At around 03.00 a reinforcement of four carabineros arrived on a pickup truck. These reinforcements erroneously fired at carabiners at first, and by the time they had arrived the attack was almost over and the MCR guerrillas had retired.

Nobody was killed in the assault and the police station did not suffer considerable damage. Police investigators could not find any of the bullets fired against the station, in an attempt to identify the weapons used. On October 1973 12 people were executed in Valdivia for these actions and "guerrilla activities" in Neltume. On November 3, 1973 three young men were condemned in a military court martial to death for participation on the assault. In 1990 General Bravo qualified the execution of the three men execution as "terrible" as there had not been proof of their participation in the assault.

Guerrilla resistance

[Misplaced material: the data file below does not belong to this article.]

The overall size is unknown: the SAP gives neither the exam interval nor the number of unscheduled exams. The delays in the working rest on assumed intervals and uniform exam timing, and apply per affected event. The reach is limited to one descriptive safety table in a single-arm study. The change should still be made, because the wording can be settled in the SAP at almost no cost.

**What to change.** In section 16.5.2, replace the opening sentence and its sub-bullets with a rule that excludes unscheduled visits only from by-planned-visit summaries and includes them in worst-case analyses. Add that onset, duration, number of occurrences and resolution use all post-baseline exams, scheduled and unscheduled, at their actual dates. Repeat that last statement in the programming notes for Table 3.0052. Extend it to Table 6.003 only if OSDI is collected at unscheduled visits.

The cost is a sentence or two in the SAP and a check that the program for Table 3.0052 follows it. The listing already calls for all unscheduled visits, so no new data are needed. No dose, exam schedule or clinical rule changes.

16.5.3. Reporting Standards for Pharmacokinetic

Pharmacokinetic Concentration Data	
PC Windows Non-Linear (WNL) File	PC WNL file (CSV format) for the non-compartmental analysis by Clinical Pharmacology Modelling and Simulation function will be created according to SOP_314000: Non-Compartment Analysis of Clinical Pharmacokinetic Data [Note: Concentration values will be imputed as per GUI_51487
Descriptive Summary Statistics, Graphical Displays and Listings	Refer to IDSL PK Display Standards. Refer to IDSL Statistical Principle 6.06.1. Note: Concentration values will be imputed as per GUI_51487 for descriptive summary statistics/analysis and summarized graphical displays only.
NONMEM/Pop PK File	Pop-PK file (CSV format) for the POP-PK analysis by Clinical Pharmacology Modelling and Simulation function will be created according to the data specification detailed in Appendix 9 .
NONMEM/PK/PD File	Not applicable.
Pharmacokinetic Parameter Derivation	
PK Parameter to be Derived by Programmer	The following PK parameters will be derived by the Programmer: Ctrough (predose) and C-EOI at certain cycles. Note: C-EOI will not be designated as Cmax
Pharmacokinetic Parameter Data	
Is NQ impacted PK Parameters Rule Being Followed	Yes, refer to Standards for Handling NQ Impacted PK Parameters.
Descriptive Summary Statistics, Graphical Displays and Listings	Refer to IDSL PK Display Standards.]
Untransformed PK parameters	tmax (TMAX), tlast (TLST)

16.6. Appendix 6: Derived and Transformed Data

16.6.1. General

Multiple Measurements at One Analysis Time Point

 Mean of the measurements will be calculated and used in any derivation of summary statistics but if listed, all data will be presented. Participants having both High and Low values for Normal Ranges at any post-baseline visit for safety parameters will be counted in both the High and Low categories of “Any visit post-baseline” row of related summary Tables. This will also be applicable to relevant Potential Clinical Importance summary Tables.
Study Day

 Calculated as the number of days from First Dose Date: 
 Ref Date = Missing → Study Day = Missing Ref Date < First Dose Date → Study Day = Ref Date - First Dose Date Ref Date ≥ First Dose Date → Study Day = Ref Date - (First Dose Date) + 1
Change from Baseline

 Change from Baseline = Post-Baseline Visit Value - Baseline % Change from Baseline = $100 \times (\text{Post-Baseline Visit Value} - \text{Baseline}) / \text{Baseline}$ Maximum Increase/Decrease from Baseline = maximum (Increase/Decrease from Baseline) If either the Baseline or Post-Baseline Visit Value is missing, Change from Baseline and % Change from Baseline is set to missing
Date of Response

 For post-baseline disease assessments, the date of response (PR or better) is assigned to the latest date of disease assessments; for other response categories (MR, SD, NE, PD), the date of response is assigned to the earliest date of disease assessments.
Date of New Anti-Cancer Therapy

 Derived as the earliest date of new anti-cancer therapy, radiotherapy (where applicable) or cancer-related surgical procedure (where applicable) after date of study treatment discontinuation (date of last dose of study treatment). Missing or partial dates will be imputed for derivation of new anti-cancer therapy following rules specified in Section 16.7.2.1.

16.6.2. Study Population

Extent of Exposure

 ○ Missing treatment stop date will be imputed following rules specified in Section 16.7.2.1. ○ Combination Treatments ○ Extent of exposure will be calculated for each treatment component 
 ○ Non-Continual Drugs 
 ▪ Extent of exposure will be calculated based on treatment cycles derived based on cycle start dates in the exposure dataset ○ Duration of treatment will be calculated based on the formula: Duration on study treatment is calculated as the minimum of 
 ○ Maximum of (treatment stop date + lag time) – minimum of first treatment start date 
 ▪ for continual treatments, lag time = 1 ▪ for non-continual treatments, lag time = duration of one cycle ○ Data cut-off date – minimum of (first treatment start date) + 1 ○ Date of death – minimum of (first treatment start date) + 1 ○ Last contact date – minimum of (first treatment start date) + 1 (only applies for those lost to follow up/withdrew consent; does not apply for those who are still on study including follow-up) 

After the coup, left-wing organizations tried to set up resistance groups against the regime. Many activists created groups of resistance from refugees abroad, while the Communist Party of Chile set up an armed wing, which became in 1983 the FPMR (Frente Patriótico Manuel Rodríguez). In the first three months of military rule, the Chilean forces recorded 162 military deaths. A total of 756 servicemen and police are reported to have been killed or wounded in guerrilla incidents. The MIR (Movimiento de Izquierda Revolucionaria) founded at the University of Concepciónmarker suffered heavy casualties in the coup's immediate aftermath, and most of its members fled the country. Among the killed and disappeared during the military regime were 440 MIR guerrillas. Many guerrillas confessed under torture and several hundred other young men and women, sympathetic to the guerrillas, were detained and tortured and often killed.